Thursday, August 28, 2014

Our Great Northwest Adventure- Days 20-21 Ape Caves, Northern Cascades

This is a continuation of my 3 generations of family's great adventure to the Pacific Northwest, Washington, Days 20 and 21. For the complete story, start with Day 1

Day 20-
   This would be a longggg day. We were scheduled to visit the south side of Mt St Helens, and end up at a campsite in the Northern Cascades, which necessitated driving thru Seattle on the Interstate. Seattle is one of the top 5 WORST traffic cities in the US. Ugh

    After being awoken during the night by the sound of impending doom by way of an imagined train de-railment next to our camp site, we groggily set about packing up our campsite, and once again getting it somehow back into the Suburban.

Off we go to the south side of Mt St Helens, to visit Ape Caves. The back roads were enjoyable to drive, rolling up and down, back and forth thru the National Forest land. We passed some dam lakes, then northward to the parking area inside Mt St Helens at Ape Caves.

This cave was created thousands of years ago. A large river of hot lava had poured off the volcano thru this valley. The outside of the lava was cooled by the air, but the inside deeper lava kept flowing, and eventually flowed out, leaving an empty outer shell. Over the years, more dirt and rock piled above it, and now there is a long lava-tube cave. The top end has a "skylight, where it can be accessed from the very upper end. There is also a skylight about 3/4 the way down, and that is the main entry area from the parking lot.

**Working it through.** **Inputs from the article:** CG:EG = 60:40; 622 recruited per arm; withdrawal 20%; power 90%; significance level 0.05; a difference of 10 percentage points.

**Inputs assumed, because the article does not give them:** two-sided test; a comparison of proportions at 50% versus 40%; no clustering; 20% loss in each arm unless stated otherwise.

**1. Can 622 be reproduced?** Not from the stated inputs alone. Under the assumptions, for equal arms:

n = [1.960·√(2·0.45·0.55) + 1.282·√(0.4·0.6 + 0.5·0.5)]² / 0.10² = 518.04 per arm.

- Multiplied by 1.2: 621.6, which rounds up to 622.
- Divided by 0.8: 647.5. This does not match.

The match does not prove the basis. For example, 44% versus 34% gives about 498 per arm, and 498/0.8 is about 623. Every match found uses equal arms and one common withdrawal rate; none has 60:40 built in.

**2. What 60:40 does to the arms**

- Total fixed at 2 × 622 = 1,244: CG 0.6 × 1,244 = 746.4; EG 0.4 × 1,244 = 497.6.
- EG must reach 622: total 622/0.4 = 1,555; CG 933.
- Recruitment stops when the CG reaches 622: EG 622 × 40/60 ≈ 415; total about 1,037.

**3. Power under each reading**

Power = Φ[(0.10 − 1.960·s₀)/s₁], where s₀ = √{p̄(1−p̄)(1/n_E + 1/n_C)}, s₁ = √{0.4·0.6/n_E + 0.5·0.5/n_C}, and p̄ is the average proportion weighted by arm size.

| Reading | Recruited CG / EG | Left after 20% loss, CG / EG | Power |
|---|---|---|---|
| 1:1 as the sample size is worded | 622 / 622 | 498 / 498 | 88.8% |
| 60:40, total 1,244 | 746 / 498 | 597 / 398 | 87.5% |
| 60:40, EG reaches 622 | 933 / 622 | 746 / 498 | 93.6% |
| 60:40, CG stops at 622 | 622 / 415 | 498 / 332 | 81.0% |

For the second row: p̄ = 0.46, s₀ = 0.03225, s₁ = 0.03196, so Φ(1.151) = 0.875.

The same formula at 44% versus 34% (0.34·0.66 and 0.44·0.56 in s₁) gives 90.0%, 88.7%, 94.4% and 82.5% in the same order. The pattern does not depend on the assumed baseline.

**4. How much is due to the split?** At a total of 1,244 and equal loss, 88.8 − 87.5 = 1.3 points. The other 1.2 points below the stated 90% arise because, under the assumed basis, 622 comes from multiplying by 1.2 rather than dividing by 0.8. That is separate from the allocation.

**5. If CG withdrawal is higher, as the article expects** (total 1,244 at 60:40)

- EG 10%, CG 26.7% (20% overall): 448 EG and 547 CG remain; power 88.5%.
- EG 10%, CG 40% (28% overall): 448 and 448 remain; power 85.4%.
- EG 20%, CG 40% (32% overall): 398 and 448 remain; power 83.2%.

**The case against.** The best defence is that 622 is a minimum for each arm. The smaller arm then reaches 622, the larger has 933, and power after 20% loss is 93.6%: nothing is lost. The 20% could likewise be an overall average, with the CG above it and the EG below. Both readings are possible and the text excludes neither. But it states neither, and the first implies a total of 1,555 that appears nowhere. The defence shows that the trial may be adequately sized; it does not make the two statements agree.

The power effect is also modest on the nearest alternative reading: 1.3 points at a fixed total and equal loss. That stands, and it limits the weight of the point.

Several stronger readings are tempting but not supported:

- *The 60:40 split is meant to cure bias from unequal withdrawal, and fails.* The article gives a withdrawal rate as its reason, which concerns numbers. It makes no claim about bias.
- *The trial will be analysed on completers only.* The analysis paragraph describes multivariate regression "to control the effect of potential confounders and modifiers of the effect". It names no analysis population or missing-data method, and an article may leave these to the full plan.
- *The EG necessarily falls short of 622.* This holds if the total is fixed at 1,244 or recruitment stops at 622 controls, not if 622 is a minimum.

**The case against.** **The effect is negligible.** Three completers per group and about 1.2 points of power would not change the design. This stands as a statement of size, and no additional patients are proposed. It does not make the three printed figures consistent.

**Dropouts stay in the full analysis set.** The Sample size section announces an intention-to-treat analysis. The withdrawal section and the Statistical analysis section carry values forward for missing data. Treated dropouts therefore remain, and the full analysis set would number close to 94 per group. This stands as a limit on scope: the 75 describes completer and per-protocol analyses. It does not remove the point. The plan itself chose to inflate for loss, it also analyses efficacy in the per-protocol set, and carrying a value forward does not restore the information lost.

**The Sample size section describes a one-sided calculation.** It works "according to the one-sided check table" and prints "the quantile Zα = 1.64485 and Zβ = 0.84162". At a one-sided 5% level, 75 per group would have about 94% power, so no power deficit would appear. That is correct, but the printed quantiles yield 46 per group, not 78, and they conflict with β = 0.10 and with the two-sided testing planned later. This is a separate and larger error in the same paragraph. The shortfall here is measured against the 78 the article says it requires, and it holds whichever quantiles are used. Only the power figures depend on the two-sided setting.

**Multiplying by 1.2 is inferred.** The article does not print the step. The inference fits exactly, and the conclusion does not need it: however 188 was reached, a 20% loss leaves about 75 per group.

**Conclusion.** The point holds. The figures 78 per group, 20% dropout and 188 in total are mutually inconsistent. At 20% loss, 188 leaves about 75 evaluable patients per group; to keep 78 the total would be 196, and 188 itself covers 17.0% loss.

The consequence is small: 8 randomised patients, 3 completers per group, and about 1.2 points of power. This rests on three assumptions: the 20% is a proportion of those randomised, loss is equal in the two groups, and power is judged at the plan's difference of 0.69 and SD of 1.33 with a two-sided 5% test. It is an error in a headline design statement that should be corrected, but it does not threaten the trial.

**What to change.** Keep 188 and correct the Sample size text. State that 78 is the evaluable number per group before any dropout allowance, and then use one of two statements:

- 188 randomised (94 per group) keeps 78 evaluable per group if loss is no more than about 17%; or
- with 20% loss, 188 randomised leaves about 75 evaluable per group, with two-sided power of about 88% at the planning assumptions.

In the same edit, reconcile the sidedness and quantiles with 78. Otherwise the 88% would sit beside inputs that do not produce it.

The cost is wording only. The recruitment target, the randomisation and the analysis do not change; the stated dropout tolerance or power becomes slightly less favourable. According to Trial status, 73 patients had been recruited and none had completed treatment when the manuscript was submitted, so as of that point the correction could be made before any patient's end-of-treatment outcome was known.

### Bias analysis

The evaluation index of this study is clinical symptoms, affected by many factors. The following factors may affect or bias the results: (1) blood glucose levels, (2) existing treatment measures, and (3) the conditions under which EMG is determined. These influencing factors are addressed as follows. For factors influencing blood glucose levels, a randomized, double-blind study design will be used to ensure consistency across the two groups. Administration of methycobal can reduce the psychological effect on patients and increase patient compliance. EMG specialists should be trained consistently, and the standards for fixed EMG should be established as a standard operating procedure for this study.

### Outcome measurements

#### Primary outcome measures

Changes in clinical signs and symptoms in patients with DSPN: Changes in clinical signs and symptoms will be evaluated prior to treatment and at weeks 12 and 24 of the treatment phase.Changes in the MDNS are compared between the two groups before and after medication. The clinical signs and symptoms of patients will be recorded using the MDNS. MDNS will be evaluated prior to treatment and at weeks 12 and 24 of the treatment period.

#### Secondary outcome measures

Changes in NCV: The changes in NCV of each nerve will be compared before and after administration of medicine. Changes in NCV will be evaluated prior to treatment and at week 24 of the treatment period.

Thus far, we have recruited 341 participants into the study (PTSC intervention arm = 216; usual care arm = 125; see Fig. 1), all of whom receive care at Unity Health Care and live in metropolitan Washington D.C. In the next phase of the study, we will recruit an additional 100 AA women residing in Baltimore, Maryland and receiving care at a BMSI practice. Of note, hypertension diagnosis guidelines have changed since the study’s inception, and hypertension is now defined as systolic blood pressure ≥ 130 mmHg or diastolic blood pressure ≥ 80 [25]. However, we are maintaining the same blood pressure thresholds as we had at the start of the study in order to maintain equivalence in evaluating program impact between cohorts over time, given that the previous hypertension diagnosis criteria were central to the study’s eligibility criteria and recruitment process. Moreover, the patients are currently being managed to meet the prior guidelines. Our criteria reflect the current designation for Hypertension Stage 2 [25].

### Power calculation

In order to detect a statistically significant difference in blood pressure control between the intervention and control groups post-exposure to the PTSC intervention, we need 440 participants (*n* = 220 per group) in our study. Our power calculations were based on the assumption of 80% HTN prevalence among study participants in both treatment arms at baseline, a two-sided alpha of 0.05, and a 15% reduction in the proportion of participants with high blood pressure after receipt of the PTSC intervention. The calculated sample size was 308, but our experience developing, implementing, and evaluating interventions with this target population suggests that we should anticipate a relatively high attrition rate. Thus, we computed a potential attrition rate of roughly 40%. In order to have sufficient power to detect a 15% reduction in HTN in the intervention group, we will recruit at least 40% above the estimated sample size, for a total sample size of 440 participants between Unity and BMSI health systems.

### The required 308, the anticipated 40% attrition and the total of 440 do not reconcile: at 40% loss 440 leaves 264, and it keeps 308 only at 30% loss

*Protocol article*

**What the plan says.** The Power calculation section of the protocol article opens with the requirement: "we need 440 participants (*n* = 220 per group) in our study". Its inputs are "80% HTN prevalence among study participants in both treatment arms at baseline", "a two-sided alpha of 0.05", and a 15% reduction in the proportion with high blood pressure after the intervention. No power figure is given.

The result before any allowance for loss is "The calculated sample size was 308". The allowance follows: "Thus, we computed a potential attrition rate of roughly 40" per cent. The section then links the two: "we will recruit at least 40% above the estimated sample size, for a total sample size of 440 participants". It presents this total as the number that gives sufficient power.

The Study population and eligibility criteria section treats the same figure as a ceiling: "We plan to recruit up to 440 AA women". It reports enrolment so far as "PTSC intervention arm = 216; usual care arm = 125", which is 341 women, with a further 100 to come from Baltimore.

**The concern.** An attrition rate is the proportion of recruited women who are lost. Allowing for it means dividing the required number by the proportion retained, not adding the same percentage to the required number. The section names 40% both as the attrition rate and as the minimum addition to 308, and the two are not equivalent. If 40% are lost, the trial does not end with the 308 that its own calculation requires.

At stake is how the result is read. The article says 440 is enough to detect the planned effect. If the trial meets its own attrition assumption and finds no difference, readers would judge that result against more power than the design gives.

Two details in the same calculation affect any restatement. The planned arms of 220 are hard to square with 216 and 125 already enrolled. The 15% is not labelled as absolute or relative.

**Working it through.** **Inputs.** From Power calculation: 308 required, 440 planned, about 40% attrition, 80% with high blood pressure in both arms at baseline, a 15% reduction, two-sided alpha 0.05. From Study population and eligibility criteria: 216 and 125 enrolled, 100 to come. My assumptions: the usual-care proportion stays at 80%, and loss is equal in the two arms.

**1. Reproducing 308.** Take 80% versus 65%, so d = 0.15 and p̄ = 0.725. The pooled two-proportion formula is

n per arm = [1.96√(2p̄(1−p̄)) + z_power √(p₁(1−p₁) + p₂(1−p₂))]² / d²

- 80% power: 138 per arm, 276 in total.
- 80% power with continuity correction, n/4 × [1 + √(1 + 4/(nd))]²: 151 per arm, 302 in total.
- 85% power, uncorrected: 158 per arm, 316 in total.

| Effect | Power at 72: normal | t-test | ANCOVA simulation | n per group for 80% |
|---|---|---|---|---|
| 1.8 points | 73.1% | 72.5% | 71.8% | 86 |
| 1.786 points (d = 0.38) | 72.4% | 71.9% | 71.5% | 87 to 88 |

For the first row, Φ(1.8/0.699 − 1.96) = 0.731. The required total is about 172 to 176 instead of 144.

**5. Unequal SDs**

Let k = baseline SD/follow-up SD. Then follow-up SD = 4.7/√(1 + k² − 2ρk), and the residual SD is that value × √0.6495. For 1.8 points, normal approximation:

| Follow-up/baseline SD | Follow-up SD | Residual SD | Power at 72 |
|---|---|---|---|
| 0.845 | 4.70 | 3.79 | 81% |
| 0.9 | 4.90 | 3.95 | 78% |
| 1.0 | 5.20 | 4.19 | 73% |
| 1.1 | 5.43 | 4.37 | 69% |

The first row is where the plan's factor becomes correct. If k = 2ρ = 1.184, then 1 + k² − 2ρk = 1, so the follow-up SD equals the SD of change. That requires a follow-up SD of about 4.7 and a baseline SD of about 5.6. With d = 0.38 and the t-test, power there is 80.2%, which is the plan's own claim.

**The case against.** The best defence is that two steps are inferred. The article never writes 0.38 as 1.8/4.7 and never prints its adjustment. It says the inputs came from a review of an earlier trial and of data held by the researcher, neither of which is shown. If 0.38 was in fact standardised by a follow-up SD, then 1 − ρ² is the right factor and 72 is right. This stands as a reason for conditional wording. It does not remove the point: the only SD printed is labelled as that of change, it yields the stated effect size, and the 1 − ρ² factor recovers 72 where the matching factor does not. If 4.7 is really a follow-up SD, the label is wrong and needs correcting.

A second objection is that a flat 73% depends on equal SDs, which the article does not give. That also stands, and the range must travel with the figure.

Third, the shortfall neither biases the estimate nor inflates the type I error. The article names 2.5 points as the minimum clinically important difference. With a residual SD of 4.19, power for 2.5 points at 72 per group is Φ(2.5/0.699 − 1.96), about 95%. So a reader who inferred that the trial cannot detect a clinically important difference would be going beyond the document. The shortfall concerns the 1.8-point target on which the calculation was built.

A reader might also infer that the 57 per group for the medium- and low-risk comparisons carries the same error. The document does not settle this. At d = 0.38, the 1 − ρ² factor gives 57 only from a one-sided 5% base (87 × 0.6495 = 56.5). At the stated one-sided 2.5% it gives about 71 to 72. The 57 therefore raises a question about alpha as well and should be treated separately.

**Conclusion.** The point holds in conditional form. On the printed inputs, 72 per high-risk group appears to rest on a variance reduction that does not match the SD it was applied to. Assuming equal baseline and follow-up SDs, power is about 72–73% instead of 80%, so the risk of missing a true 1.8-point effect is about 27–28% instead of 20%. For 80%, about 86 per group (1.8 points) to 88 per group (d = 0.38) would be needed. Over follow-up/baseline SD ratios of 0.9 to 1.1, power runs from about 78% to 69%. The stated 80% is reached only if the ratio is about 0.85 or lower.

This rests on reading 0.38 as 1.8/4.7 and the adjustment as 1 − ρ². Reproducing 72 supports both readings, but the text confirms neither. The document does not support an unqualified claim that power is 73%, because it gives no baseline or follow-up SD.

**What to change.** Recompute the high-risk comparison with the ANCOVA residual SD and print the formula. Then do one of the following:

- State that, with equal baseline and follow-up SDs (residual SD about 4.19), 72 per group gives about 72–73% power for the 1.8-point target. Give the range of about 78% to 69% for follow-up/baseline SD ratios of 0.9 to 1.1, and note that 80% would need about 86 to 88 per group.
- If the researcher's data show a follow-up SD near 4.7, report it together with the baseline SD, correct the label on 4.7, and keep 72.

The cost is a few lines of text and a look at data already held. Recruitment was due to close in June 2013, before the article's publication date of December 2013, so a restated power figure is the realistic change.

If you want to do the easier hike, you hike in the tube downhill to the end, then turn around and come back to the stairs where you started. If you are more fit, you can hike the upper more-than-a-mile section, walking uphill and climbing over 27 mounds of rocks that have fallen down from the roof. If you do that section, you can climb out at the very upper end and walk down a trail for the return to your car. We chose to do the lower section, since we had a long drive that afternoon. The inside of the cave is a consistent 42 degrees, so we bundled up in warm clothes. Each of us carried 2 sources of light.

Obviously, caves are DARK. Part way into the hike we did our usual "darkness check" by turning off all lights and standing there to see if our eyes could adjust to see anything. Nope, total darkness. The "downside" of hiking this section was that there were several day camp buses of kids that joined us in the cave. They were rather loud, and in the cave all noise is amplified. I found it to be quite annoying. You could whisper and people 20 ft from you could hear, so the loud chattering kids were deafening. Ugh. Despite that, we enjoyed the walk.